The African Development Bank (AfDB) will be investing $24 billion in the African agriculture over the next 10 years to lift one billion people out of hunger globally.
Akinwumi Adesina, AfDB President, who disclosed this on Wednesday at an agriculture conference at Purdue University, Indianapolis, challenged global partners to join hands to lift one billion people worldwide out of hunger.
The report, which was released to the News Agency of Nigeria (NAN) in Abuja, described the fund as the largest of such effort ever.
The bank’s president stressed that all must come together to fight the war.
He noted that the recent five UN agencies’ World Food Security and Nutrition statistics showed a decline in the global population living on less than two dollars per day.
Mr Adesina however said the statistics in reality showed that the number of hungry people in the world had increased from 777 million in 2015 to 815 million in 2016.
The bank leader warned the stakeholders not to get carried away because they were not winning the war against global hunger.
He told the audience including researchers, implementing organisations, business leaders, policymakers and donors that simple technical and scientific methods were already making a difference in farm yields and income in Africa.
“While such technologies to deliver Africa’s green revolution exist, they are mostly just sitting on the shelves.
“The release of water efficient maize varieties now allows farmers to harvest good yields in the face of moderate drought.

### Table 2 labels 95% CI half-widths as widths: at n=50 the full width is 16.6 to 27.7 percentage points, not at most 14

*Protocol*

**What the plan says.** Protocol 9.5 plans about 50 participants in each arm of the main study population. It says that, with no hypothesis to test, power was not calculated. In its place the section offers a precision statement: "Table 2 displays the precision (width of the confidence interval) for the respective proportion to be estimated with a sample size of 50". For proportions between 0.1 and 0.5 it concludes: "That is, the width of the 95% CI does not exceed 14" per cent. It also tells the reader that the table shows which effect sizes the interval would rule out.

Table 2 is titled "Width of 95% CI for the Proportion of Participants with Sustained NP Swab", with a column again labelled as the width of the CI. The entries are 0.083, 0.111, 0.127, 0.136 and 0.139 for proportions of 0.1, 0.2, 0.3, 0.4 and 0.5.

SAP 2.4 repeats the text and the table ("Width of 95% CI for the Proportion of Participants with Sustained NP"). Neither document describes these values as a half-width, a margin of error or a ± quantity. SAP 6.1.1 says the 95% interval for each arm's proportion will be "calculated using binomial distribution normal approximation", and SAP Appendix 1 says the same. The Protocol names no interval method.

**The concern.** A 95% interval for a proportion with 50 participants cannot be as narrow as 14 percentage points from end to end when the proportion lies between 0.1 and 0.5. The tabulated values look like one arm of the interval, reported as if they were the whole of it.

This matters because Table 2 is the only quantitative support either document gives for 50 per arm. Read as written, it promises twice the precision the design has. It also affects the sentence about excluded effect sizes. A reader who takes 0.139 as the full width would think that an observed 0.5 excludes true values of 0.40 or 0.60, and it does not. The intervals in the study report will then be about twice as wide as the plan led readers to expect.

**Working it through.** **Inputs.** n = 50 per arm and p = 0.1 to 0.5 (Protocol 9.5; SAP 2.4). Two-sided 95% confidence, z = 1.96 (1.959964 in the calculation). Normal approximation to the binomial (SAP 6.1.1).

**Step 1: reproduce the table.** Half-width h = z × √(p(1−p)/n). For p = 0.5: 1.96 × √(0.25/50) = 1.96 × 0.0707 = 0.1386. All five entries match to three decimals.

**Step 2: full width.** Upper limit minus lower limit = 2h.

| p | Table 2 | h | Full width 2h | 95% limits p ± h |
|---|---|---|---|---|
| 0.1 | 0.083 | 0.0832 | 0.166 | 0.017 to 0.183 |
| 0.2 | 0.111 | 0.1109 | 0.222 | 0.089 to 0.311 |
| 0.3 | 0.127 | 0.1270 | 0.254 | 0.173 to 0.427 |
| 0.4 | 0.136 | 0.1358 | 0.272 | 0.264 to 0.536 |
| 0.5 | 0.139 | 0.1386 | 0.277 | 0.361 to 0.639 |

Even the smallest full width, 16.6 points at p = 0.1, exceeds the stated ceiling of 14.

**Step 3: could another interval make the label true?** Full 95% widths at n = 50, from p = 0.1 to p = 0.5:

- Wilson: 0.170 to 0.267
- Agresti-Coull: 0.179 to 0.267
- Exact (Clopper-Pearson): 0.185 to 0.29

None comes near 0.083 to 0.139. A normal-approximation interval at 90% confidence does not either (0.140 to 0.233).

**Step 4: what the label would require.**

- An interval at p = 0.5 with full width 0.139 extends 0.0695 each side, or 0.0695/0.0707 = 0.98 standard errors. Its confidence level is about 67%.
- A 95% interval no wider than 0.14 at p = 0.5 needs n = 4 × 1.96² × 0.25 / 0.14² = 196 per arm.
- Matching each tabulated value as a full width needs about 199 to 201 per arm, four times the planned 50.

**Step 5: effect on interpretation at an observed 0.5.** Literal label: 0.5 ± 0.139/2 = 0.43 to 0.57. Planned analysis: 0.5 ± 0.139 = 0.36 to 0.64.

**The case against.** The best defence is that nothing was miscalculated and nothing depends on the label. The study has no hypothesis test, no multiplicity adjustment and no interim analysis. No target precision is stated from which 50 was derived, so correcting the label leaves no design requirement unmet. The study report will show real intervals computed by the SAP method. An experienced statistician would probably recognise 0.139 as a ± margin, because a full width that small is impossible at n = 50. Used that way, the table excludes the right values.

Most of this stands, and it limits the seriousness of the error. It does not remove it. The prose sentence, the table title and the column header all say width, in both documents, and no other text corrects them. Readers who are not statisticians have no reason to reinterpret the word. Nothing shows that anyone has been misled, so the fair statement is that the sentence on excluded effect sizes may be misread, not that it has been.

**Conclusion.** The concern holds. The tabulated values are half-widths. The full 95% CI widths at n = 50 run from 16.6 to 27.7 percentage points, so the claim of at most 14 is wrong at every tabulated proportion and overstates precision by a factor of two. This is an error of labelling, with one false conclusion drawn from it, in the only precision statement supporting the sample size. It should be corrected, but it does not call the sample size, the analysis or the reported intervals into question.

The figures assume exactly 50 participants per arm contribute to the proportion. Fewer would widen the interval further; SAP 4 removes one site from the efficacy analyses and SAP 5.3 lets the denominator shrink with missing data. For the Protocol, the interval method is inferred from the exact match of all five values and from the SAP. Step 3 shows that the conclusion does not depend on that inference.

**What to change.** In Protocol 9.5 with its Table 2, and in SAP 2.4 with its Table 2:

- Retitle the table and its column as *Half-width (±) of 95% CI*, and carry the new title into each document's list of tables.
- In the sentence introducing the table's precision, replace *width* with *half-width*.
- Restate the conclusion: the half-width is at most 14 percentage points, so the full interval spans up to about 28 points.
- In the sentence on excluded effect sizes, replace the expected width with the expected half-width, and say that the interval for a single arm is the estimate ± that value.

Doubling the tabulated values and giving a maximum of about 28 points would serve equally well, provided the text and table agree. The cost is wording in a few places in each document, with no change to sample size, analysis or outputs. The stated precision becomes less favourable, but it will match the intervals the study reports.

“Today, rice varieties exist that can give yields of 8 tonnes per hectare; cassava varieties exist with yields of up to 80 tonnes per hectare.
“Also, there are heat tolerant and disease resistant livestock and technologies for ramping up aquaculture,’’ he said.
Mr Adesina said what was needed urgently was deployment of supportive policies to ensure technologies were cascaded down to millions of farmers.
“All Africa needs to do is to harness the available technologies with the right policies and rapidly raise agricultural productivity and incomes for farmers and assure lower food prices for consumers.
He said the bank had launched its $1 billion initiative for Technologies for African Agricultural Transformation (TAAT), to extend the use of farm technologies.
Mr Adesina said TAAT was currently engaging seed companies, public and private entities, and financial institutions in 27 countries to make technology available to a total of 40 million African farmers.
He said the situation in sub-Saharan Africa particularly needed urgent intervention due to the ravages of climate change.
According to him, a recent report by the International Food Policy Research Institute estimated that Africa would add 38 million to its number of hungry people by 2050 as a result of climate change.
“The institute also forecast that Africa will experience major food shortages by 2020 and beyond, while malnutrition will be on the rise over the next 20 years.
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